Turn a Love of the Outdoors into a Satisfying Career in Natural Resources Management
posted on Monday, November 5, 2018 in
Career opportunities in Natural Resources Management are as varied as the environments where they are found. From forests to ﬁsheries and everything in between, they share a common core value: a passion for nature.
It’s hard for P.J. Grine to imagine ever wanting to do anything else. The Strawberry Point native grew up loving the outdoors, though he didn’t immediately see that translating into a career. Fortunately, while on a visit to Hawkeye Community College, he listened to a suggestion from his mom.
“My mom knew my passion for the outdoors,” Grine said. “She kept bugging me to go in and talk to the head of the natural resources program.”
Grine agreed and met with then program advisor Terri Rogers. He was sold.
One of the key features of Hawkeye’s Natural Resources Management program is the extensive campus and community-based hands-on learning that helps prepare students for the workforce. For Grine, it was the perfect way to learn and he took advantage of every opportunity.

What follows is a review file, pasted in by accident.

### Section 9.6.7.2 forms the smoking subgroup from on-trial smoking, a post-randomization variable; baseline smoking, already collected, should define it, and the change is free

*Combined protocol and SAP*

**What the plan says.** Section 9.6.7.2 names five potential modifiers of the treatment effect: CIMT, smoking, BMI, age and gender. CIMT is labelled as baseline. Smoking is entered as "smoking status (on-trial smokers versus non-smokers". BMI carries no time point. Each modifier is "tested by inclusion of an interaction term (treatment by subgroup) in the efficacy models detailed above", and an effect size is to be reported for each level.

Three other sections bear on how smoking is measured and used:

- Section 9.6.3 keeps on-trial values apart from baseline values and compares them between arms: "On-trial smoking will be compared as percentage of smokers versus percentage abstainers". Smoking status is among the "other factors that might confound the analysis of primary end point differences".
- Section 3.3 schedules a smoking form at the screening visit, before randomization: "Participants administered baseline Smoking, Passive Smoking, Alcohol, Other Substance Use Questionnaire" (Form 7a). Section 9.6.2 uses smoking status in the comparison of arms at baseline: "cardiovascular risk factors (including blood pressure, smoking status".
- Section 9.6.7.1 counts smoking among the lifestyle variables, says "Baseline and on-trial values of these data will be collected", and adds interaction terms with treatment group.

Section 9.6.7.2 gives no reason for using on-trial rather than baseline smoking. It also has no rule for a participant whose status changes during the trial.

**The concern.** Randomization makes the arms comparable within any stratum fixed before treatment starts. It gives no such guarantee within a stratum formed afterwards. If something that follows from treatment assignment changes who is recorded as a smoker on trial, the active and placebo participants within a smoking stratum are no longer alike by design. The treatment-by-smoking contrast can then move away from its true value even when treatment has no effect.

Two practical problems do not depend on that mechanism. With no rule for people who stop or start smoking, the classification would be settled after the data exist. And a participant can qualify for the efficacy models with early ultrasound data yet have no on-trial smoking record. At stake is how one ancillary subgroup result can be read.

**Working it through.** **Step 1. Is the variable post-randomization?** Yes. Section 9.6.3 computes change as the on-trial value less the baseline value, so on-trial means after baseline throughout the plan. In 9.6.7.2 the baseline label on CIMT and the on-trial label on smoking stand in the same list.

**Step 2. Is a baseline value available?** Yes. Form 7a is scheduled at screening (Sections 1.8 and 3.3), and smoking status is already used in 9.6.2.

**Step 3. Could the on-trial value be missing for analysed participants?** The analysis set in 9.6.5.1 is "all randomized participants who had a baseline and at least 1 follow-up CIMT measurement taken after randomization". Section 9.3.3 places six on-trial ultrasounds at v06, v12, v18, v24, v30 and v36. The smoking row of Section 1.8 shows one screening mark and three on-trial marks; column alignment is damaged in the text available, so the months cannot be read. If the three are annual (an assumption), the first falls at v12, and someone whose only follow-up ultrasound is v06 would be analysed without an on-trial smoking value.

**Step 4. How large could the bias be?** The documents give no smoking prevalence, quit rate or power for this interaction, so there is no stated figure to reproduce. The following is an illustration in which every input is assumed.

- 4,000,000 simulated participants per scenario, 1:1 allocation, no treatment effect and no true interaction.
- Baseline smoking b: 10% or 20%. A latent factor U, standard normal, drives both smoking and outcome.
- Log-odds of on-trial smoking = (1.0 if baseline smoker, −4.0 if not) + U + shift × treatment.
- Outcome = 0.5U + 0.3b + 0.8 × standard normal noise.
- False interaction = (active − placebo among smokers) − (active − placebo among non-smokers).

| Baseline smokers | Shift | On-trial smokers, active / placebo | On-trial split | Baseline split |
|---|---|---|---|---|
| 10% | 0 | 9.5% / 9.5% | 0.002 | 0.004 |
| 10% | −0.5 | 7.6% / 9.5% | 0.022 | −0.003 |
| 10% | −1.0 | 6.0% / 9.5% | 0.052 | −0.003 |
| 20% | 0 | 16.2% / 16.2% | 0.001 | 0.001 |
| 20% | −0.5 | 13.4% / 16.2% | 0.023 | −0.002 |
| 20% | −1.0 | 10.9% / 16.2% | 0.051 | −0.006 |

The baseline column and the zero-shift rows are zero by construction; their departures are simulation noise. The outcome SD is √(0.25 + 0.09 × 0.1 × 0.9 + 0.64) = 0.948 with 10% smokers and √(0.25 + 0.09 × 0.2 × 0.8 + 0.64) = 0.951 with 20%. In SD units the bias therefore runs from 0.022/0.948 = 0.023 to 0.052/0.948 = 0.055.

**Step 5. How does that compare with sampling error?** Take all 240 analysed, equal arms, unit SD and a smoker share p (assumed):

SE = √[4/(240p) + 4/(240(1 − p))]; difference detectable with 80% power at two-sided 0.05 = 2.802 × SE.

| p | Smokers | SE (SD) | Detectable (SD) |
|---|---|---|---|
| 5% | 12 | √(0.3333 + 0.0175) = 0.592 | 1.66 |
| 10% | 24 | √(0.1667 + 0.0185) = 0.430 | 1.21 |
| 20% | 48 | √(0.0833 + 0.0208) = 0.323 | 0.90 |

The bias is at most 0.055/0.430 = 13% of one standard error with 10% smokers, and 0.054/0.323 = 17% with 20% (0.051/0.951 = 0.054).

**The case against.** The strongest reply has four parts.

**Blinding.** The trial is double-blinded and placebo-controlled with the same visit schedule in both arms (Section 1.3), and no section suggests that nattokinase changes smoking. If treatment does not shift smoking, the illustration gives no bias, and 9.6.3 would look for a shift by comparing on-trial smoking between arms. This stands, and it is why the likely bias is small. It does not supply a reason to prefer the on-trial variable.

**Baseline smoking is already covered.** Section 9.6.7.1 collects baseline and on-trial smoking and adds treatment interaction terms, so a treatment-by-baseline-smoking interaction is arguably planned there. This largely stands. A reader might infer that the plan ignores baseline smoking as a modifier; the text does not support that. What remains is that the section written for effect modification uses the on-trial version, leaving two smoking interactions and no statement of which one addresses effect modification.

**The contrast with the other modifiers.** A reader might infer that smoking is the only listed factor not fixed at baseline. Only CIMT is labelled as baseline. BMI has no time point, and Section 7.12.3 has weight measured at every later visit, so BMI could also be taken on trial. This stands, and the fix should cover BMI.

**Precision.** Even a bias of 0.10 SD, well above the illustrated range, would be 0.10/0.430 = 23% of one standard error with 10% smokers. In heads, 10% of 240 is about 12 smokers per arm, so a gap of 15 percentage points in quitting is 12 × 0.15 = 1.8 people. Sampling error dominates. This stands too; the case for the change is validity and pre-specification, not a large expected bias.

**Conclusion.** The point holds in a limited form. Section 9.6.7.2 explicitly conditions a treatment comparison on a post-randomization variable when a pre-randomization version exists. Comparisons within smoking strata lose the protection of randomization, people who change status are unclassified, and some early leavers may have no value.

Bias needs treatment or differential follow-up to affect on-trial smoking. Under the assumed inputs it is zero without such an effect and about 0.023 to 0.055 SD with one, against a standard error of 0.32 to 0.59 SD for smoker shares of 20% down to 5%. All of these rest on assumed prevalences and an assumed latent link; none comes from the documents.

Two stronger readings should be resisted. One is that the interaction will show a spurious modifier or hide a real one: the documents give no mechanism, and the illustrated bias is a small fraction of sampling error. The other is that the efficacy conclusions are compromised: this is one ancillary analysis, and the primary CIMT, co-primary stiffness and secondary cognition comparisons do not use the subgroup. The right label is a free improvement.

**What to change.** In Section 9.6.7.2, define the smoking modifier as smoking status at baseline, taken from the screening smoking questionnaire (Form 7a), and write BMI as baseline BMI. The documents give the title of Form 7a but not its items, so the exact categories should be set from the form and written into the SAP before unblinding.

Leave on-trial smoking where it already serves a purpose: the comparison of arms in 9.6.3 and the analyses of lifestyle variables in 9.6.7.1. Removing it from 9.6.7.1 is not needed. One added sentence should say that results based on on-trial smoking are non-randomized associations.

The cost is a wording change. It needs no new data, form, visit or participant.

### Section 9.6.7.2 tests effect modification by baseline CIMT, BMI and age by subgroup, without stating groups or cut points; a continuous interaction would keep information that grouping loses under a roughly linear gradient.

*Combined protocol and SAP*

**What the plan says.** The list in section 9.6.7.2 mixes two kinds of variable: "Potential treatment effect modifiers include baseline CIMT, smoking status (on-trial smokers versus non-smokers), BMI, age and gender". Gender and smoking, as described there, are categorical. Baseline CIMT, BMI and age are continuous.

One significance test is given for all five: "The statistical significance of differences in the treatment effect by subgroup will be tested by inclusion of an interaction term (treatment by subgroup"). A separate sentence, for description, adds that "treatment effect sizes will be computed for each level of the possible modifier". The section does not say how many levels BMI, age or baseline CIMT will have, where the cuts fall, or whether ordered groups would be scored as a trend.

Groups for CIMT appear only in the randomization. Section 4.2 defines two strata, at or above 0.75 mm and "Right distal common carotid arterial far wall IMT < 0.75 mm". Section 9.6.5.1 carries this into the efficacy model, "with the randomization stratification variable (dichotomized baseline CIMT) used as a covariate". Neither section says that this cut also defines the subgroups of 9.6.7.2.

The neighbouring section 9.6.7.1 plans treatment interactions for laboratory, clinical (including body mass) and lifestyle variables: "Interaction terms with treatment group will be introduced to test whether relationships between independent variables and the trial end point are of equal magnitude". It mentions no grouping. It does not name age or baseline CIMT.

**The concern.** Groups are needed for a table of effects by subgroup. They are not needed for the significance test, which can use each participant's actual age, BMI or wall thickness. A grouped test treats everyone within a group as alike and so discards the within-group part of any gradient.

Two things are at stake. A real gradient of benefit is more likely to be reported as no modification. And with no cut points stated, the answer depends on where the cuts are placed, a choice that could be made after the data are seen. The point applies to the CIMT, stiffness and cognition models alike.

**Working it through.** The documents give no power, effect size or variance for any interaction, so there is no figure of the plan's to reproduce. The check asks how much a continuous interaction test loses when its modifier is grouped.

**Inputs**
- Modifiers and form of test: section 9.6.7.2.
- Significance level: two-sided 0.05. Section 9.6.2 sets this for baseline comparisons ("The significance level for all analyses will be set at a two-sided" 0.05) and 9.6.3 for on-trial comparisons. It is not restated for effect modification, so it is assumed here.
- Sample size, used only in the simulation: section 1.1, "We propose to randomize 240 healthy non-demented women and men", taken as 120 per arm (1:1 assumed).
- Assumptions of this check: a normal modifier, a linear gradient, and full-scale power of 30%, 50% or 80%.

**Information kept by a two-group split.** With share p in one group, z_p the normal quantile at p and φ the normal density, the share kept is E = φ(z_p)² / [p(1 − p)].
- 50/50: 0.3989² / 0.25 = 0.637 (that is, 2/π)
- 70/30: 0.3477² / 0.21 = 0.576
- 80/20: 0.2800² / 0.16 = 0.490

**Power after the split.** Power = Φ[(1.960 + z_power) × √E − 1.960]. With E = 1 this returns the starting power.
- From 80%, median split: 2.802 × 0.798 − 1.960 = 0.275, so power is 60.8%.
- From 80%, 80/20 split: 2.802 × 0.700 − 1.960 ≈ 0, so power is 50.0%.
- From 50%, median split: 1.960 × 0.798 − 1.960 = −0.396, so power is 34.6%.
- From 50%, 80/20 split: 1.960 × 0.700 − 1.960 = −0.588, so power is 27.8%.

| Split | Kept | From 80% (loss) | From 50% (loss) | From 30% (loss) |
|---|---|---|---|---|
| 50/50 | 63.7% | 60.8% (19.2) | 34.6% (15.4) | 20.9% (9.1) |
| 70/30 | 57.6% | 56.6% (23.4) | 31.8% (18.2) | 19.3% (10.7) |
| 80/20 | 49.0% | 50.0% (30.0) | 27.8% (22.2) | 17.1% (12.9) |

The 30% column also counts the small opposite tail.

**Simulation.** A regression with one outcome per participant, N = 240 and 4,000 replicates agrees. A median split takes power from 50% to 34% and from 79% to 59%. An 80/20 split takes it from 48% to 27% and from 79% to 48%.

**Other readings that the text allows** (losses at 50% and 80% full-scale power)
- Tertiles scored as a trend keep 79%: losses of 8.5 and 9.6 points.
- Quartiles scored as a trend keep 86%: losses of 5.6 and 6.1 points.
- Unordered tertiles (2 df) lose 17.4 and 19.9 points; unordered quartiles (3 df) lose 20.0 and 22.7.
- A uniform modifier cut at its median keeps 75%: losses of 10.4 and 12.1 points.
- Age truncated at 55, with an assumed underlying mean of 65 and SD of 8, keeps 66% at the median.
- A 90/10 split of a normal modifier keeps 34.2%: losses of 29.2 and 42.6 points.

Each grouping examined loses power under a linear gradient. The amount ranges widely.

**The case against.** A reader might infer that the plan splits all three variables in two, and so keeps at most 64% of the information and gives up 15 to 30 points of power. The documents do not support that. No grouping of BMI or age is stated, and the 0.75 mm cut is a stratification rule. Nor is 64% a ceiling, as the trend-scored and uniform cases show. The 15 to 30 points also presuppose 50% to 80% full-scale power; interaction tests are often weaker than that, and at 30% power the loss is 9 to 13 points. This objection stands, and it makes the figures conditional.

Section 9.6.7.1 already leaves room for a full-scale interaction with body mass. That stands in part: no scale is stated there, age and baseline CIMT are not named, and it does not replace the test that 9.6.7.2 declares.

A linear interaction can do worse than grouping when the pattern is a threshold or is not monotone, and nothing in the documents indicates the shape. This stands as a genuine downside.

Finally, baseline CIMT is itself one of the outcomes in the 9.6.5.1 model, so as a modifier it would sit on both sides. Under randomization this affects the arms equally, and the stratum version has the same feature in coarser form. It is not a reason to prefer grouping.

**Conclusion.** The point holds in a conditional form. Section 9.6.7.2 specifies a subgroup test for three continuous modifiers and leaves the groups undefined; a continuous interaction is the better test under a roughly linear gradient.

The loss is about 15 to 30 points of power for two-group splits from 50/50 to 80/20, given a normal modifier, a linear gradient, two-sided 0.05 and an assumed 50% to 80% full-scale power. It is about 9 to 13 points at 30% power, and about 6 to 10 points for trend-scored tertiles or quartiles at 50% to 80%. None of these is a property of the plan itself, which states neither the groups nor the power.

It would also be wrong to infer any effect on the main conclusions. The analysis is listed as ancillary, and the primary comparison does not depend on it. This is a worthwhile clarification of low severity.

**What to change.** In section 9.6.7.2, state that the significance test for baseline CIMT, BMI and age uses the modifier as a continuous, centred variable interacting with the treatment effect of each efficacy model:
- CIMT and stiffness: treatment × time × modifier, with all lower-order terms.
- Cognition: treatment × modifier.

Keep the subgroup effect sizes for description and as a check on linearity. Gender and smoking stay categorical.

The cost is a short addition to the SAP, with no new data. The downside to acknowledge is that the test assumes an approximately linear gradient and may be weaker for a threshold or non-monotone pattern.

Throughout the year, Natural Resources Management students can be seen working on projects across the Cedar Valley, from assisting the Iowa Department of Natural Resources with upkeep at George Wyth State Park to helping relocate thousands of native mussels along the Cedar River with the Dennis Wendel Mussel Move Project.
In addition to local projects, students have the opportunity to go on an annual wilderness expedition to the Boundary Waters in northern Minnesota. This spring, students will travel to Ouachita National Forest near Hot Springs, Arkansas, for Leave No Trace Master Educator Training.
Program advisor Ryan Kurtz is a strong advocate for taking learning outside the classroom, and he sees benefits beyond the hands-on experiences.
“It fosters a connection between students and potential employers,” Kurtz said. “It gives them exposure to some of the things they could do in the field, or potential career paths.”
The extensive fieldwork opportunities, coupled with small class sizes, helped Grine cultivate his passion. He earned his associate degree in 2013, then his bachelor’s degree in conservation management from Upper Iowa University in 2015. The same month, he started working for North Dakota Parks and Recreation.
Grine is currently a full-time park ranger and assistant manager at Turtle River State Park, where his responsibilities vary from day to day and season to season. It’s part of what he loves about working in the natural resources field. “I can’t thank my instructors at Hawkeye Community College enough,” he said. “I am proud to say that hard work and determination really do pay off, and I truly do love my job.”